A petit jury hears evidence in a criminal trial and renders a verdict on the defendant’s guilt or innocence. A grand jury, on the other hand, is a body of jurors that meets occasionally to hear evidence in order to decide whether there is enough evidence to formally charge someone with a crime.

Petit Jury:

A petit jury, also known as a trial jury, is a group of citizens who serve during a criminal or civil trial to decide the case. The size of the group varies by state, but is typically between six and twelve people. They hear evidence from both sides and then deliberates in secret to reach a verdict. Once the verdict is reached, it is final and cannot be changed.

Grand Jury:

A grand jury is a group of citizens who listen to the evidence in felony cases and decide if there is enough evidence for the defendant to go to trial. They are different from trial juries, which are used in criminal trials, because they listen to the evidence behind closed doors and do not make a decision about the defendant’s guilt or innocence.

A grand jury typically consists of 23 citizens who serve for a term of 18 months. The prosecutor presents evidence to the grand jury, and the grand jurors decide whether there is enough evidence to charge the defendant with a felony. If they decide there is enough evidence, they issue an indictment, which is a document that formally charges the defendant with a felony.

How Does the Jury System Work in the US Courts?

The jury system in the United States courts is a system that allows for a trial by jury. This means that the defendant can have up to twelve people decide their fate, as opposed to a single person. This system is set in place as a way to ensure that the people have a say in how the justice system works and can be viewed as an impartial party.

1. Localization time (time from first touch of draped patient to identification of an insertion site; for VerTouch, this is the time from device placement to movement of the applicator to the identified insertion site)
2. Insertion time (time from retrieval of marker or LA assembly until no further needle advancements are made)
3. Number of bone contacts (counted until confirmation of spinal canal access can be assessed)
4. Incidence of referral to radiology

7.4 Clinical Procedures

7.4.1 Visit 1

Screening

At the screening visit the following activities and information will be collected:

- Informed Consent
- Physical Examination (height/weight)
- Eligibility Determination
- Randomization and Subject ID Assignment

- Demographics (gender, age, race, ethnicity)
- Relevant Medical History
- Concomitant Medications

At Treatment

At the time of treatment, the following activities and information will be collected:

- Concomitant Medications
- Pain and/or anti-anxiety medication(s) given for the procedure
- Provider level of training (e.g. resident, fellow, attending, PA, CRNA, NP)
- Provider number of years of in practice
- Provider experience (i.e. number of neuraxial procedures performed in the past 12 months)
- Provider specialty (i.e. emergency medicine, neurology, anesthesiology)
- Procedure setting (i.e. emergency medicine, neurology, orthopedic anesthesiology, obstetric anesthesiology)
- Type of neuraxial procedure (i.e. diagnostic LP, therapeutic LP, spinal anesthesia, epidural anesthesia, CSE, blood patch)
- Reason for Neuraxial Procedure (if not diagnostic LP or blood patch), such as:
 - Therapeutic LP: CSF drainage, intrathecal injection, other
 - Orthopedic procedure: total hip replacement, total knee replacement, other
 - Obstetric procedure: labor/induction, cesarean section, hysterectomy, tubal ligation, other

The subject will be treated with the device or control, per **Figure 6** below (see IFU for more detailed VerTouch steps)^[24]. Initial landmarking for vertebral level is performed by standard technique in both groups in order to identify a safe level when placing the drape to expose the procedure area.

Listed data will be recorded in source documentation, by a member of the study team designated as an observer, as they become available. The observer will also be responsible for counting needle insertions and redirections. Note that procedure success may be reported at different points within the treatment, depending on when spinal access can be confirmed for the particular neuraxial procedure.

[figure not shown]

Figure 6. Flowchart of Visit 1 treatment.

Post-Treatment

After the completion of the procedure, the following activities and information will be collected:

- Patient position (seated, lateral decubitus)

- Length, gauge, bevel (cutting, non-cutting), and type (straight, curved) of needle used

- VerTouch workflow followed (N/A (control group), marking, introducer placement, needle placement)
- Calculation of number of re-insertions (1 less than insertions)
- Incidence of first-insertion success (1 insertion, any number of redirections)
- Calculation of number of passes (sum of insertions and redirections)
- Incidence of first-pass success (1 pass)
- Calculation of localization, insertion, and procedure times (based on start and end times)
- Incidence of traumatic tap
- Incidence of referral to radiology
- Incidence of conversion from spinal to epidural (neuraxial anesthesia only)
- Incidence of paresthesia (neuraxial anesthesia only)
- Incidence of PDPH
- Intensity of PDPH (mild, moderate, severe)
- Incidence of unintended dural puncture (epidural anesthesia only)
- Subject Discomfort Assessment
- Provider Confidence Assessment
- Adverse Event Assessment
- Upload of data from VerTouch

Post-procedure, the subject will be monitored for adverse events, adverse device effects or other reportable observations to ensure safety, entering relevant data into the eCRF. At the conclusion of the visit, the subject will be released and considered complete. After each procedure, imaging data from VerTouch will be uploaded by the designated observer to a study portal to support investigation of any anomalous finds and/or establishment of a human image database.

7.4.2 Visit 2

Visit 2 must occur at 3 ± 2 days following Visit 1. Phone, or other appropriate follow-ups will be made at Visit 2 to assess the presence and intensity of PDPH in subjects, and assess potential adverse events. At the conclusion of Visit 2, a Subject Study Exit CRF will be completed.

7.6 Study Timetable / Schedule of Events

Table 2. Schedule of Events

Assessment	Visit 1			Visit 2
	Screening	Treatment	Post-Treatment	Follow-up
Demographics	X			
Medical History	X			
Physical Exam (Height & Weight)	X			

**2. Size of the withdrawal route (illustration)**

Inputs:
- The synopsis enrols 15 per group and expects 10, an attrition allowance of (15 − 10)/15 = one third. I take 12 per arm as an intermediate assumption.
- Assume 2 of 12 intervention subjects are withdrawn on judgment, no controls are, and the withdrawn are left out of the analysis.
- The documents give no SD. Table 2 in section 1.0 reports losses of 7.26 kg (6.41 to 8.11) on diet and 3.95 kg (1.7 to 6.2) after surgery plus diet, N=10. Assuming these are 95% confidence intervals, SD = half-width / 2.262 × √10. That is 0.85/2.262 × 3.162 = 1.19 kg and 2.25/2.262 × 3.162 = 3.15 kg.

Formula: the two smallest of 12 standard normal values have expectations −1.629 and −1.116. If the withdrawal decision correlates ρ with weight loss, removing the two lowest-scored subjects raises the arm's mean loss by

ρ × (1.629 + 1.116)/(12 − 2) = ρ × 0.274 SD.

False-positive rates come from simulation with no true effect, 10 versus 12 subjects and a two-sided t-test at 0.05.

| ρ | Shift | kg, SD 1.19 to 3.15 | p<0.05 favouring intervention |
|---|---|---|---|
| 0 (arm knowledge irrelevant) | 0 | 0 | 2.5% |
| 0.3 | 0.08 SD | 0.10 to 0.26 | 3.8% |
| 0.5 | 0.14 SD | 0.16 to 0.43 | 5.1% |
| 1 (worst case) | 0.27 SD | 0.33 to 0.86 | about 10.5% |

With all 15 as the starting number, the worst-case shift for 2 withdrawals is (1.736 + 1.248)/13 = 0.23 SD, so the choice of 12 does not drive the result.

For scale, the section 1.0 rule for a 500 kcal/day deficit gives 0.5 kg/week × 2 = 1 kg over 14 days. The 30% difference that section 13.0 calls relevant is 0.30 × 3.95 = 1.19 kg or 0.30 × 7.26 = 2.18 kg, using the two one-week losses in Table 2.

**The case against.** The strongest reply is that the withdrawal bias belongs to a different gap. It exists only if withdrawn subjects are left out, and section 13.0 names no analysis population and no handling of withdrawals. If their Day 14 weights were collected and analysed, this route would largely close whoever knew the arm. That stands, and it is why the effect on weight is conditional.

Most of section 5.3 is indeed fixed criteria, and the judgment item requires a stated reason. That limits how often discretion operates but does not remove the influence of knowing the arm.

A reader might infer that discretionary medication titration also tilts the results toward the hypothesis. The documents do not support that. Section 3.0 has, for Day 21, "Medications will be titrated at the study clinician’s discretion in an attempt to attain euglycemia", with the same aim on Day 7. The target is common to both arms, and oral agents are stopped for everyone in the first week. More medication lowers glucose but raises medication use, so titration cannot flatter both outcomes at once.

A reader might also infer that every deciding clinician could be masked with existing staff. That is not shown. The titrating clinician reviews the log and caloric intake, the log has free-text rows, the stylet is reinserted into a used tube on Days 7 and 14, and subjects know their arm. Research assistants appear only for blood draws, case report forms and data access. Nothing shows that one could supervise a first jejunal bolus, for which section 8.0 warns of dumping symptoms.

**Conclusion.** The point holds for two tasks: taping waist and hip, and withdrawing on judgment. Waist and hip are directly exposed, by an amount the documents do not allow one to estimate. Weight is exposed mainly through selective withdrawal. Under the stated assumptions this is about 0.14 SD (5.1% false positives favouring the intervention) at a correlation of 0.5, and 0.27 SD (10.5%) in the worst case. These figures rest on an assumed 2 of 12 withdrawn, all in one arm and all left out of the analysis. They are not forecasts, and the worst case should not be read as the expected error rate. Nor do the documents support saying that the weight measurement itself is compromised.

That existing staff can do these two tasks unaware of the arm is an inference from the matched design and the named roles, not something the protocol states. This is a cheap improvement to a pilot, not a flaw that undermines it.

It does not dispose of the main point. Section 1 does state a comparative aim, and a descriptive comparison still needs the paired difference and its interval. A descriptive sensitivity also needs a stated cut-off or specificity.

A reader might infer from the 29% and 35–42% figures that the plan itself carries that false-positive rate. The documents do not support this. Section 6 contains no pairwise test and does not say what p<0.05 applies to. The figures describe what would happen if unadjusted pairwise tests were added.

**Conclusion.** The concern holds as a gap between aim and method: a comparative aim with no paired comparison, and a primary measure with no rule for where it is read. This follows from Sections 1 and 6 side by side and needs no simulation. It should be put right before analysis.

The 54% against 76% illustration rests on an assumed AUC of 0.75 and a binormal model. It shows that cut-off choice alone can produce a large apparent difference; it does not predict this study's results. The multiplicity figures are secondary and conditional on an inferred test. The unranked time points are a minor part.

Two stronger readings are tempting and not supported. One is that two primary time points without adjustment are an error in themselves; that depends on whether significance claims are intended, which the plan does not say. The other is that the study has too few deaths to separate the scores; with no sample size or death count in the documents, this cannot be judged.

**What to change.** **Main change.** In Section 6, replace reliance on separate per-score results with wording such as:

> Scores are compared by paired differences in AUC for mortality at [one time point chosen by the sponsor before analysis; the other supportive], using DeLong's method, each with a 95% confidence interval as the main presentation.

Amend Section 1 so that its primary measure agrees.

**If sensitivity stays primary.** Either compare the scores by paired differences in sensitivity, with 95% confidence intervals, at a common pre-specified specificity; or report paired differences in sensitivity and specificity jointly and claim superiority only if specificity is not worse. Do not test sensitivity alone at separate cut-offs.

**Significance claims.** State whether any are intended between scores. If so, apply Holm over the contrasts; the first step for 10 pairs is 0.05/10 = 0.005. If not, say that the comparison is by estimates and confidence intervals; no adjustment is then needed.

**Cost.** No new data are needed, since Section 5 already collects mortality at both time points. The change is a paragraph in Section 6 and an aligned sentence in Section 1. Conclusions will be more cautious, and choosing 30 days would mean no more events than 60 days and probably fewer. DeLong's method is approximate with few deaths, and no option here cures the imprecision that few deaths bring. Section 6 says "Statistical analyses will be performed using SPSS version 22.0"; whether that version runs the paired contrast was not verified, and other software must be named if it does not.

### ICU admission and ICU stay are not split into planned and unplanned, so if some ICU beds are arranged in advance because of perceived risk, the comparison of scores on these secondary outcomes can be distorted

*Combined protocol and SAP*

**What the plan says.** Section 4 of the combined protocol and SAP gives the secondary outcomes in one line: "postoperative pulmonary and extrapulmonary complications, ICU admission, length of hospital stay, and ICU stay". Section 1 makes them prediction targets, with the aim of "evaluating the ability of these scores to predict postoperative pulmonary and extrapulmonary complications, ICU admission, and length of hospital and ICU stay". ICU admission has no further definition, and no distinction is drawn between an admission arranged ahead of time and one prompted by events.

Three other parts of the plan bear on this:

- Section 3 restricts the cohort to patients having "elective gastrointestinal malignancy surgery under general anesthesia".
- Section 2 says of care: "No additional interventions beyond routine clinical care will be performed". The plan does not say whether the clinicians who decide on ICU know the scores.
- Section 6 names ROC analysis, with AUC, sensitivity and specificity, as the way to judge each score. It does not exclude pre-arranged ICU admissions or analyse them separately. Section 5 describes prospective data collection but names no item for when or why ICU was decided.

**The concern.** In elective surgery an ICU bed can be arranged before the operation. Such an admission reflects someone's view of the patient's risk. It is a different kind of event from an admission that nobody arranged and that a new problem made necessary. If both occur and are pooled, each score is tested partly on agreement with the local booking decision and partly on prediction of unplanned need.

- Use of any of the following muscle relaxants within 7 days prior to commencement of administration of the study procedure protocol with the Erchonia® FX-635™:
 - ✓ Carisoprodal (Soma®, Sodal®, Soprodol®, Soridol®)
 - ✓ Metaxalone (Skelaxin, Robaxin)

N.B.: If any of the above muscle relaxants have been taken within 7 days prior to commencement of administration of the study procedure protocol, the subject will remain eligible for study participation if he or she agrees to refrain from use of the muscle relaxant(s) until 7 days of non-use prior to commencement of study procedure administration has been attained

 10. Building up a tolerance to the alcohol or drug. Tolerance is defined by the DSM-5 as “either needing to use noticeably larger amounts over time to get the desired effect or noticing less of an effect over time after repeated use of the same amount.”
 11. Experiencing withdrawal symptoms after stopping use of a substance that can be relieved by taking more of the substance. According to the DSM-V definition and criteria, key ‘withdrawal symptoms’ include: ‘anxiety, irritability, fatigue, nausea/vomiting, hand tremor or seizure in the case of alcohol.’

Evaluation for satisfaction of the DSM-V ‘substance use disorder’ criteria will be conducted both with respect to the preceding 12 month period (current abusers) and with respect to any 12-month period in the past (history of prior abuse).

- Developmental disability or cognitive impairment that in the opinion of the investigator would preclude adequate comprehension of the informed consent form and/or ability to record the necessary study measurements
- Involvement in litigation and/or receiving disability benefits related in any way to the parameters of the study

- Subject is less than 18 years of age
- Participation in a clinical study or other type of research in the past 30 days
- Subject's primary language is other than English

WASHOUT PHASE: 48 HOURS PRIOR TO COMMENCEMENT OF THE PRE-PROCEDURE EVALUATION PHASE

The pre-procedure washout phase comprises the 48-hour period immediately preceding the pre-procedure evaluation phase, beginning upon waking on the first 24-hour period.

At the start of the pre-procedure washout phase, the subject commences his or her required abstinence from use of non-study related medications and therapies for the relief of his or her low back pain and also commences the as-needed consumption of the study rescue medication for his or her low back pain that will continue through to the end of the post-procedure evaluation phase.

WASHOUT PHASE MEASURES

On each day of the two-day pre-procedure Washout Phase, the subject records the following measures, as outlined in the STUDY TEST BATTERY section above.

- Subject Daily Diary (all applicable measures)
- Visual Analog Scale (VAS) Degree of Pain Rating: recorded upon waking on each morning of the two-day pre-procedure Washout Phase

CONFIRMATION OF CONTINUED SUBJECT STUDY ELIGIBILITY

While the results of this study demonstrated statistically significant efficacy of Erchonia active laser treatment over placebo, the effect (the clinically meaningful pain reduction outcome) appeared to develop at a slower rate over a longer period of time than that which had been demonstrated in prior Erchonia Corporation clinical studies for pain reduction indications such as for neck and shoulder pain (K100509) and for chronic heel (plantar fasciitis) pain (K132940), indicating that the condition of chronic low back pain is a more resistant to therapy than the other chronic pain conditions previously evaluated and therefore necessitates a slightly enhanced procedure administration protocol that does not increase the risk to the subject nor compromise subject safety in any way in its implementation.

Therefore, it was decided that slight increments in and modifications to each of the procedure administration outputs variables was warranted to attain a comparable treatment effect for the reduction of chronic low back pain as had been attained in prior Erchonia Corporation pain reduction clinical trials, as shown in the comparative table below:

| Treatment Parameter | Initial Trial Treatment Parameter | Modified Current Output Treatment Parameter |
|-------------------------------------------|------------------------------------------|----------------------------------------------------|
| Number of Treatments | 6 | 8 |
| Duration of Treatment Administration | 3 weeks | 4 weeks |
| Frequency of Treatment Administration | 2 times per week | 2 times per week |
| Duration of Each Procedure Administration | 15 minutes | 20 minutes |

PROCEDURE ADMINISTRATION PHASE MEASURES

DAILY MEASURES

The pool is selected from voter registrations and driver’s license lists. From there, potential jurors are called in for questioning, which helps to determine if they are biased or fit to serve on a specific case. If they are not fit, they are excused from service. If they are fit, they may be placed on the jury for that specific case.

This system in the United States is a vital part of the American criminal justice system. Juries play a key role in ensuring that defendants receive a fair trial, and they help to protect the rights of both defendants and victims. 

Juries in the United States are typically composed of 12 jurors, although some states allow for fewer jurors in certain cases. The jury is responsible for listening to the evidence presented at trial and deliberating on a verdict. In order to reach a verdict, all jurors must agree on the defendant’s guilt or innocence. 

In most states, before 2020, the verdicts in criminal matters must be unanimous with the exception of Oregon and Louisiana. In Oregon, a 10–2 majority was required for conviction, with the exception of capital felonies, which necessitate unanimous guilty verdicts in any murder case. In Oregon, unlike in any other state, a jury may return a verdict of Not Guilty in any case (including murder) by a margin of 10 to 2 or 11 to 1. The U.S. Supreme Court ruled in April 2020 that felony convictions must be a unanimous decision from the jury, overturning Oregon’s and Louisiana’s previous permissions for split decisions, in Ramos v. Louisiana.